For the culinarily inclined, Carrier says the Dutch oven cooking class is also a perennial favorite. "It's usually the first one to fill," says Carrier.
While preparing a variety of dishes, women learn about the intricacies of fire starting and various outdoor cooking techniques. "It's a whole lot more than making apple pie in a Dutch oven," says Carrier.
During the cooking class, women also have a chance to sate their appetites with some of the more unorthodox flavors of the wild. "We're often donated game meat so the women often have a chance to taste bear, oryx, elk, deer, antelope and buffalo meat," says Carrier. "It can become quite a culinary adventure."
Carrier says two new classes a gardening for wildlife tutorial and an emergency auto mechanics course will also be popular among campers.
Following a rigorous day of classes, campers will enjoy various types of entertainment, including performances by cowgirl poet Peggy Godfrey and magician Diane Shepard.
The evenings will also feature a "how-to-flirt" class, various craft activities and shooting exercises.
"We'll do air rifle and air pistol shooting for the people who wanted to shoot during the day but didn't take the specific class," Carrier says.
Men are welcome to the camp but should be prepared to be outnumbered. "Typically we'll get some men, a man a year is not uncommon," says Carrier.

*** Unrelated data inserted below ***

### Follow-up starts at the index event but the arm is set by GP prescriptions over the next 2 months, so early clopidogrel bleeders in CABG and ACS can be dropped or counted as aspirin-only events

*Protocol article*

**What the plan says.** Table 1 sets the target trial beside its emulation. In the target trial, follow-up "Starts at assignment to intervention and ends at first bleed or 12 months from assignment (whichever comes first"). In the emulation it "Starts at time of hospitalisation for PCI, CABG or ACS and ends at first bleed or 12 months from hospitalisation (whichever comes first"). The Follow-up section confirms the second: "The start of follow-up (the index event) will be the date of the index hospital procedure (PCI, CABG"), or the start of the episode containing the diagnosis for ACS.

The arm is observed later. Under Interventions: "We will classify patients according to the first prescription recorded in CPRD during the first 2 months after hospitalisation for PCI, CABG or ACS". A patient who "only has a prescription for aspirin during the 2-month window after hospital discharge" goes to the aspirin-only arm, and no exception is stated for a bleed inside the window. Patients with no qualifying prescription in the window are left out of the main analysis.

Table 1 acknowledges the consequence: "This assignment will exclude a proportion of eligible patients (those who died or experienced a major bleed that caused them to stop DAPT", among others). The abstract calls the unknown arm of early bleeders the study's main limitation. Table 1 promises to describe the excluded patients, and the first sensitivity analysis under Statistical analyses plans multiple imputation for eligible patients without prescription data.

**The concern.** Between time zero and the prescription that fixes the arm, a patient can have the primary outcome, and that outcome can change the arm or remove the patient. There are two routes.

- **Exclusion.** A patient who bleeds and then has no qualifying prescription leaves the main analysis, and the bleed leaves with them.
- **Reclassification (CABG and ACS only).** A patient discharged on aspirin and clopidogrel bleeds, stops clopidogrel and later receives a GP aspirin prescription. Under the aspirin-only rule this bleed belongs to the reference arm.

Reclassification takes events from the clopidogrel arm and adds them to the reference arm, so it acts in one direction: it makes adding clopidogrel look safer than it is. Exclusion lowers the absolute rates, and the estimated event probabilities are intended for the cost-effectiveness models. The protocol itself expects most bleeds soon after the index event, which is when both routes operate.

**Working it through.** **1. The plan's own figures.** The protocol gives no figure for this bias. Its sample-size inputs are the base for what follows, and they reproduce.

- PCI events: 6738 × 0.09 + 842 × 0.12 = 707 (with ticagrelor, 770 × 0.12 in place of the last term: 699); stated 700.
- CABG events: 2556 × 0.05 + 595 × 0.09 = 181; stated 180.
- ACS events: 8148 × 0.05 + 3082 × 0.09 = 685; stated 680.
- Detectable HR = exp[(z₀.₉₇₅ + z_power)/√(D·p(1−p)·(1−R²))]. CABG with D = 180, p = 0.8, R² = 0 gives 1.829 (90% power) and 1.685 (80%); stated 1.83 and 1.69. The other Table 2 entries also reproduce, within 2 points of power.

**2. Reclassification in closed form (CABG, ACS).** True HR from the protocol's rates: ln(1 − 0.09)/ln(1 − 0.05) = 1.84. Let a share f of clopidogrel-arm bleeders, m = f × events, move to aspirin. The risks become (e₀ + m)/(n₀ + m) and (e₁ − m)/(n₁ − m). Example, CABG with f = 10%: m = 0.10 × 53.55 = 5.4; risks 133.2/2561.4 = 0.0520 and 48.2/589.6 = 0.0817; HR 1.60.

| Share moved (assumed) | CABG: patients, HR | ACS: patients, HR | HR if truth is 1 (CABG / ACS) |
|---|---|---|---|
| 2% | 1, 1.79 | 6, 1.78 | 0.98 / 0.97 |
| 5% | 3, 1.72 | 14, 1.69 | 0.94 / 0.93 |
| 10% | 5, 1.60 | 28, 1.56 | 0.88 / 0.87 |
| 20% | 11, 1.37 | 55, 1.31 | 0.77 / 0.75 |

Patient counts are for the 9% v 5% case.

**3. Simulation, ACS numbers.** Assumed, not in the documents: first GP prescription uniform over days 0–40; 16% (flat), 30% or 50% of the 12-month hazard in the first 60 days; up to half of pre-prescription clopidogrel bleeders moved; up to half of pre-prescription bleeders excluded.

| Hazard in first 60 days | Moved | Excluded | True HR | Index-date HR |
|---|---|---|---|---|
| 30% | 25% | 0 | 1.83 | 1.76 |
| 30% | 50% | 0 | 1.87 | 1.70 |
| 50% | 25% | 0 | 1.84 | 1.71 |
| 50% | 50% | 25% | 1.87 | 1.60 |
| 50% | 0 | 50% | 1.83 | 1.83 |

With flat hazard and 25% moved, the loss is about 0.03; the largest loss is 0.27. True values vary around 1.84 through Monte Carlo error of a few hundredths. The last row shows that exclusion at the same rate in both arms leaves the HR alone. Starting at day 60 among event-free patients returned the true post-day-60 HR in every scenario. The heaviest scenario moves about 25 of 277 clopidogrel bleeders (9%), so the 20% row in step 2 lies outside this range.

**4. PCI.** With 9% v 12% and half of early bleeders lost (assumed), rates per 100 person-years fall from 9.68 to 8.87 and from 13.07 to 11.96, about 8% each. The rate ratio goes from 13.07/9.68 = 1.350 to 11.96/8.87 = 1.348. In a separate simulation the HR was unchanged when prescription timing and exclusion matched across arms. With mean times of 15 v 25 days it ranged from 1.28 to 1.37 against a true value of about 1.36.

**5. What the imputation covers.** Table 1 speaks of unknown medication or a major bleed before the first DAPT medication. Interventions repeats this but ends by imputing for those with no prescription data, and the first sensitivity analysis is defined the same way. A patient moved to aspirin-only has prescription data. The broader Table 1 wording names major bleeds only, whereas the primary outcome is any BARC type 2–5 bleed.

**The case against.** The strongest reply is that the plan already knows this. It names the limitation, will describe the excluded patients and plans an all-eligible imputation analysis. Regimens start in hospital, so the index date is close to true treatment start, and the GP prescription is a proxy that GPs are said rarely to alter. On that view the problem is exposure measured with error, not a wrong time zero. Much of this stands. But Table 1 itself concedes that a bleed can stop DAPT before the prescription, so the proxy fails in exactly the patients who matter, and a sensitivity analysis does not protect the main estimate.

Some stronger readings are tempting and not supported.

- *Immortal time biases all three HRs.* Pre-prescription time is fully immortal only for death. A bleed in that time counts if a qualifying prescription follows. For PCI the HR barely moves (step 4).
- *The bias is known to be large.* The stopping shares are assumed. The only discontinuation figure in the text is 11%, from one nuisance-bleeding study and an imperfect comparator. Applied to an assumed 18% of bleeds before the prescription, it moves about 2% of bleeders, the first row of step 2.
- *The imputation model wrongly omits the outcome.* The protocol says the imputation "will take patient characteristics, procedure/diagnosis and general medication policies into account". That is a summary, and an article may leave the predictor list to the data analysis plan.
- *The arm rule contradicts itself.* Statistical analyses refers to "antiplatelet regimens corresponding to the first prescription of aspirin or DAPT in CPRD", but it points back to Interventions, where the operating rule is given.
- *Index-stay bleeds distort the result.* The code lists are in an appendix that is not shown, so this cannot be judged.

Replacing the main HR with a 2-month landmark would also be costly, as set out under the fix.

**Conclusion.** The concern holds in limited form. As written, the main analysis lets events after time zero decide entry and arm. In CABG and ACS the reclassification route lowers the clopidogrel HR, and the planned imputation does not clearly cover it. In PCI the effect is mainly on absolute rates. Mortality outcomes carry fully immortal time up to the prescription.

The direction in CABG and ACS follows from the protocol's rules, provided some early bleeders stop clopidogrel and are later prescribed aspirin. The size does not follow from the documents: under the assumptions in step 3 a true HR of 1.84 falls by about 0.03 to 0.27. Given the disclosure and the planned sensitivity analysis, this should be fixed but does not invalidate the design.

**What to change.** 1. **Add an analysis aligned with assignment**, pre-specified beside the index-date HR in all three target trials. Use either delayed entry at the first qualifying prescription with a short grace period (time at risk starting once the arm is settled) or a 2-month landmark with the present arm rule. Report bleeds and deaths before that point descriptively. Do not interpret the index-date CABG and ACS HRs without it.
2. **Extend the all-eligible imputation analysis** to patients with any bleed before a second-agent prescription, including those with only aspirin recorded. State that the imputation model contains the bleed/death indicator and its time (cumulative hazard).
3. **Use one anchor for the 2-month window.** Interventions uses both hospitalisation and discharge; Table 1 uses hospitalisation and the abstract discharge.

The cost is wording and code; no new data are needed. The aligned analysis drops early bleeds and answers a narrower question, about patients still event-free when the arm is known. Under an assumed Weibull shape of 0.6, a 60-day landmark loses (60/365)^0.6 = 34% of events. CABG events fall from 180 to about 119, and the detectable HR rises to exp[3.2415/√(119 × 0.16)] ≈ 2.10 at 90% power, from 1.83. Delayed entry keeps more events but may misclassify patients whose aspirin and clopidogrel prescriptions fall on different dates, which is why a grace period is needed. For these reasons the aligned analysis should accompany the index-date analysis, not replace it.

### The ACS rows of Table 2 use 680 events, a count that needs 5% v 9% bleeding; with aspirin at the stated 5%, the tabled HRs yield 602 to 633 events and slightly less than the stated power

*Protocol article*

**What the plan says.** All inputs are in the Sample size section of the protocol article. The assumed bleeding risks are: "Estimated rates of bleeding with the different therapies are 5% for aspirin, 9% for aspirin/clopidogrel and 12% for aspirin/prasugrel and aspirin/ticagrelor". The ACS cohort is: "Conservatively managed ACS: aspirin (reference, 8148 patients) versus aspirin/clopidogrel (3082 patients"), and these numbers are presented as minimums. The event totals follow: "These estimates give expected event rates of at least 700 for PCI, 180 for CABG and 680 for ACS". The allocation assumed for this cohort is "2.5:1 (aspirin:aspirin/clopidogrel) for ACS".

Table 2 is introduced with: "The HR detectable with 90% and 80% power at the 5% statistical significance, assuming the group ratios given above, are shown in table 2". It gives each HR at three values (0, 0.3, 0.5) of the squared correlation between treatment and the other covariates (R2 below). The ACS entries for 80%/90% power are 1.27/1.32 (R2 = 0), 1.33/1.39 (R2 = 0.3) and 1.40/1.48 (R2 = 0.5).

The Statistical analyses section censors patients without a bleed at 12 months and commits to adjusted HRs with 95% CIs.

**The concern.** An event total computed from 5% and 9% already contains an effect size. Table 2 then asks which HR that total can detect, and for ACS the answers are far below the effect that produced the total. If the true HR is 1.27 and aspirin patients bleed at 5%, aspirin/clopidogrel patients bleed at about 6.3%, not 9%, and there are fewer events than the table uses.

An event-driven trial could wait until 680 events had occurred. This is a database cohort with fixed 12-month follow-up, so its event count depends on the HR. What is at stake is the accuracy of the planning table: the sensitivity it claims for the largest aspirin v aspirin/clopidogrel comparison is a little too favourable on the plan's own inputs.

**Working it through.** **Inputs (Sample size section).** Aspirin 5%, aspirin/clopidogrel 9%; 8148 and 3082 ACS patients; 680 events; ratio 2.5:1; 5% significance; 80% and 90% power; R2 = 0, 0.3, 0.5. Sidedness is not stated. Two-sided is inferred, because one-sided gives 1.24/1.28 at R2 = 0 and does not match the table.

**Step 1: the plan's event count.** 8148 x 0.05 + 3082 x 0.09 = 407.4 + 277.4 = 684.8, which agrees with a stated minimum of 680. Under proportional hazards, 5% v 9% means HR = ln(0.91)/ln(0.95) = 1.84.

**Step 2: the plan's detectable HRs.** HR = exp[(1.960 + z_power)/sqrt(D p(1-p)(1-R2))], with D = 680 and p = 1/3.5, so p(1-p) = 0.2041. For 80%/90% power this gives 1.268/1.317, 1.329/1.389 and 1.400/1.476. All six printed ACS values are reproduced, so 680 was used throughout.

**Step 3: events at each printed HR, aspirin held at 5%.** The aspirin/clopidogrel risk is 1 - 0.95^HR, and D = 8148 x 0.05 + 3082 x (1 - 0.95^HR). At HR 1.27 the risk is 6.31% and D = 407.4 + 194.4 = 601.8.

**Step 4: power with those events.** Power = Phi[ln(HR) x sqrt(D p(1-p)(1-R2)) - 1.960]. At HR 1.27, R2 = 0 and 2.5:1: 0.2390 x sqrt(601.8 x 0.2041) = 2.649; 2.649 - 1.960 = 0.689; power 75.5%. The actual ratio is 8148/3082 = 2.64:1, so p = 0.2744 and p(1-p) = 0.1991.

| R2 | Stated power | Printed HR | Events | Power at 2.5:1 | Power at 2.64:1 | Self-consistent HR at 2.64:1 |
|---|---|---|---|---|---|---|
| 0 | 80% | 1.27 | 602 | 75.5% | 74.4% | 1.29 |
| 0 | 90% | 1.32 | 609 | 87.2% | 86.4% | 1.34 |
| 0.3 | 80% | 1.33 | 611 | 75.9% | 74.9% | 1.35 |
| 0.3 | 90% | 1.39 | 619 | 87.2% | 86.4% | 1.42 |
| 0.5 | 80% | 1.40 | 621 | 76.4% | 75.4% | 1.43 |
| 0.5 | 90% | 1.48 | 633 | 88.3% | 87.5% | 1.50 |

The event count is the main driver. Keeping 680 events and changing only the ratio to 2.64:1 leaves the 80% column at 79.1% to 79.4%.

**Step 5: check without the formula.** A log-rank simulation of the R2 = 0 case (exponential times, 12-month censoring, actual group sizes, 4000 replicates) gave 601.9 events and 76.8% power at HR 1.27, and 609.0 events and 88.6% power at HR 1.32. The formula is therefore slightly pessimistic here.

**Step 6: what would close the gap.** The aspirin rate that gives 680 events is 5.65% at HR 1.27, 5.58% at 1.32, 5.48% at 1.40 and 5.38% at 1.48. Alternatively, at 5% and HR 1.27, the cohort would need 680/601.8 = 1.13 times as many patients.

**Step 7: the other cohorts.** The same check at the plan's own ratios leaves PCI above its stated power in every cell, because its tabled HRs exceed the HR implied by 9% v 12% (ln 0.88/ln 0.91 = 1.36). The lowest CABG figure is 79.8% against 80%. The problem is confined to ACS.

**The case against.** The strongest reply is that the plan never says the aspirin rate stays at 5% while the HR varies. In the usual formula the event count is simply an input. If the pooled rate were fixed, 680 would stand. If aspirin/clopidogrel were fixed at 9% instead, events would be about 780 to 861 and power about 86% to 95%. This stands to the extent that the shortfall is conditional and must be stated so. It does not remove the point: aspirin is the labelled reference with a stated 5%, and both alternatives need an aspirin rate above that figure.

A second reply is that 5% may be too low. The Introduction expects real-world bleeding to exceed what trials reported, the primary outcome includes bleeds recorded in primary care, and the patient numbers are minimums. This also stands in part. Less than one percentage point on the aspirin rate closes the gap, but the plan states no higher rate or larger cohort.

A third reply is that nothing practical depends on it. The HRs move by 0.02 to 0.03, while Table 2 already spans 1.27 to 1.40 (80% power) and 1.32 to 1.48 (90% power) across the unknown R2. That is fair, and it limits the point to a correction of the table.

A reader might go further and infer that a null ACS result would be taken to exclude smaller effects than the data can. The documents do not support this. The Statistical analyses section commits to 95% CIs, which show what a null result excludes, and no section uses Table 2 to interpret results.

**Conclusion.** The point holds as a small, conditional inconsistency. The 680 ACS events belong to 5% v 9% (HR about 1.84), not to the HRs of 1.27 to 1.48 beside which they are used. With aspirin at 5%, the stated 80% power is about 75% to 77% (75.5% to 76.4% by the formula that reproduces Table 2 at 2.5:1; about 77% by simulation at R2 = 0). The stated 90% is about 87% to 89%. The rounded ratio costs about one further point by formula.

Keeping women connected to the traditions of the outdoors is at the heart of Becoming an Outdoors Woman, says Carrier. "If women don't have an invitation to the wild, they won't get involved.
"There have always been barriers to women and hunting and women and the outdoors," says Carrier. "That's why this program was started. A lot of these classes are very empowering for women."
Carrier says the camp offers a friendly, noncompetitive atmosphere to learn about the outdoors. "That's why we say during the camp, 'No competition and no politics,' '' says Carrier. "That way everybody has a good time."
The program is sponsored by the New Mexico Department of Game and Fish and part of an international program that offers similar workshops in 40 U.S. states and several Canadian provinces. Since its inception in 1991, the program has amassed more than 20,000 participants across North America, says BOW's official Web site at bownewmexico.com.
Carrier organized New Mexico's first BOW camp in 1995 and says the camp's popularity has spread quickly. This year, due to the size of the facilities, the program can't take in more than 125 campers so Carrier says to contact her for information regarding early registration.
Scholarships including several full scholarships are made possible each year by the Friends of the NRA. Participants must be at least 18 years old.
"We're especially looking for single moms, teachers, full-time students or anybody that might need a little help to get up to Whittington," says Carrier. "And I'm very proud of the fact that we've never turned a scholarship down."
For more information, visit bownewmexico.com, call Carrier at (505) 382-9087 or e-mail her at firstname.lastname@example.org.